QNAP is well known for delivering network attached storage (NAS) devices. They range from small boxes that handle a few drives to larger systems that can support a mix of solid state and hard disk storage designed for the enterprise. Systems like its new TS-1277 (Fig. 1) can pack eight 3.5-in drives and four 2.5-in drives. It includes modular cooling support and PCI Express slots that peripheral cards like GPUs can be added to the mix. The TS-1277 runs an AMD Ryzen 7 1700 processor with a high-end graphics card installed.
1. TS-1277 runs an AMD Ryzen 7 1700 processor with a high-end graphics card installed.
Normally a NAS box has an operating system and a file server application. Most have additional features like web servers, backup services, and similar file related features. QNAP includes all these in addition to providing redundancy and other storage-related options.
QNAP’s management interface has gotten significantly more robust as it has added more processing power and memory to their systems. It already supports virtual machines as well as LXC and Docker containers. This essentially moves QNAP from being just a storage provider to a server provider. This can be quite handy for users ,since QNAP’s solutions tend to be plug-and-play. Just add the drives to the system and everything works.
Lately the company have been adding some interesting software to the mix to take advantage of the processing power, like the GPUs found in platforms like the TS-1277. At this year’s Consumer Electronics Show, QNAP was showing off QuAI, an artificial intelligence (AI) package that allows developers “to quickly build, train, and optimize AI models running on QNAP NAS products.” The image classification demo (Fig. 2) was identifying objects in real time.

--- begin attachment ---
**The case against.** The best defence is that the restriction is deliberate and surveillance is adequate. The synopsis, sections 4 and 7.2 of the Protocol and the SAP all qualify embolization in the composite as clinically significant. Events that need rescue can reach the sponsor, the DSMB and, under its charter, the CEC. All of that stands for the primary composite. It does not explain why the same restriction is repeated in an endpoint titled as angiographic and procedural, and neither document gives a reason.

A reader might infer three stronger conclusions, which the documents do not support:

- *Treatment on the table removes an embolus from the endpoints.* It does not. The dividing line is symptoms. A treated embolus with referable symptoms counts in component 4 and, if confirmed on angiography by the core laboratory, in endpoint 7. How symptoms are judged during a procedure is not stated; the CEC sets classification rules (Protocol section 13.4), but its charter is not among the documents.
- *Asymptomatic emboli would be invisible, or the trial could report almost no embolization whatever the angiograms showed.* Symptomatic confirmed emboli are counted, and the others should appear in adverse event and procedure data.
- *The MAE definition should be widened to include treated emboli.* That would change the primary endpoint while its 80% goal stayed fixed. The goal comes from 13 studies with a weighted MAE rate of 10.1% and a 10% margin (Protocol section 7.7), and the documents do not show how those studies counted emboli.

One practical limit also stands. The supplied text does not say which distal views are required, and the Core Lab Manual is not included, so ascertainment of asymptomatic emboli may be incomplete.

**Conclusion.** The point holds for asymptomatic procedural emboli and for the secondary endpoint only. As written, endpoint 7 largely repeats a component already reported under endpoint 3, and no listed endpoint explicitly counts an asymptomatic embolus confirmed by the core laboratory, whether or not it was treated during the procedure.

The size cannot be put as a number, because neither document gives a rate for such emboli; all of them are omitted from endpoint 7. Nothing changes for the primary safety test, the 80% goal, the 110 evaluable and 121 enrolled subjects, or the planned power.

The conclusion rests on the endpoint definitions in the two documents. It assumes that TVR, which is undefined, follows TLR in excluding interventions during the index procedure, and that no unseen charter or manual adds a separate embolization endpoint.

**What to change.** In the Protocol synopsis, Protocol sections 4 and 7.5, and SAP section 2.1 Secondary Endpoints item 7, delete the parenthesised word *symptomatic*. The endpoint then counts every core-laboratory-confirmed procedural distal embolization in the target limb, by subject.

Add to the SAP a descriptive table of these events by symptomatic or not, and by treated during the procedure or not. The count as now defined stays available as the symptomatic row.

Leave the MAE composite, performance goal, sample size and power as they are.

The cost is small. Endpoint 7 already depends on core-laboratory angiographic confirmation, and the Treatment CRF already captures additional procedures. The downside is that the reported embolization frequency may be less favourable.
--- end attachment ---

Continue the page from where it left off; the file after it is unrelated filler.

2. The QuAI artificial intelligence (AI) package allows developers to build, train and optimize AI models like this streaming video analysis.
The QuAI support is built on QNAP’s container support (Fig. 3). It supports the popular machine learning (ML) frameworks, including CNTK, MXNet, TensorFlow, and Caffe. Using one of these frameworks is as easy as selecting and creating a matching container. This support works with standard GPGPUs like those from NVidia. A NAS box is a good match for AI applications because of the storage needed for related data used when training models.
3. The QuAI support is built on QNAP’s container support and takes advantage of the system’s GPGPU card.
The QIoT Container is can handle applications other than AI. It can also deliver a private cloud for IoT applications (Fig. 4). The system supports IoT protocols like MQTT, HTTP, COAP, and AMQP. The NAS boxes already provide storage in a reliable and secure fashion. It supports the open-source Eclipse Ponte, and multiple instances can be running for high availability (HA) environments. Ponte is built on Node.JS, an event-driven, non-blocking I/O model. This new support allows microservices to run on the NAS box. QIoT can also be integrated with public cloud solutions.
4. QIoT Container can be used to build up a private IoT cloud system, complete with a rules engine that links data with devices and applications.
QNAP has move well past NAS devices that just provide storage but it has maintained the ease of use normally associated with NAS boxes.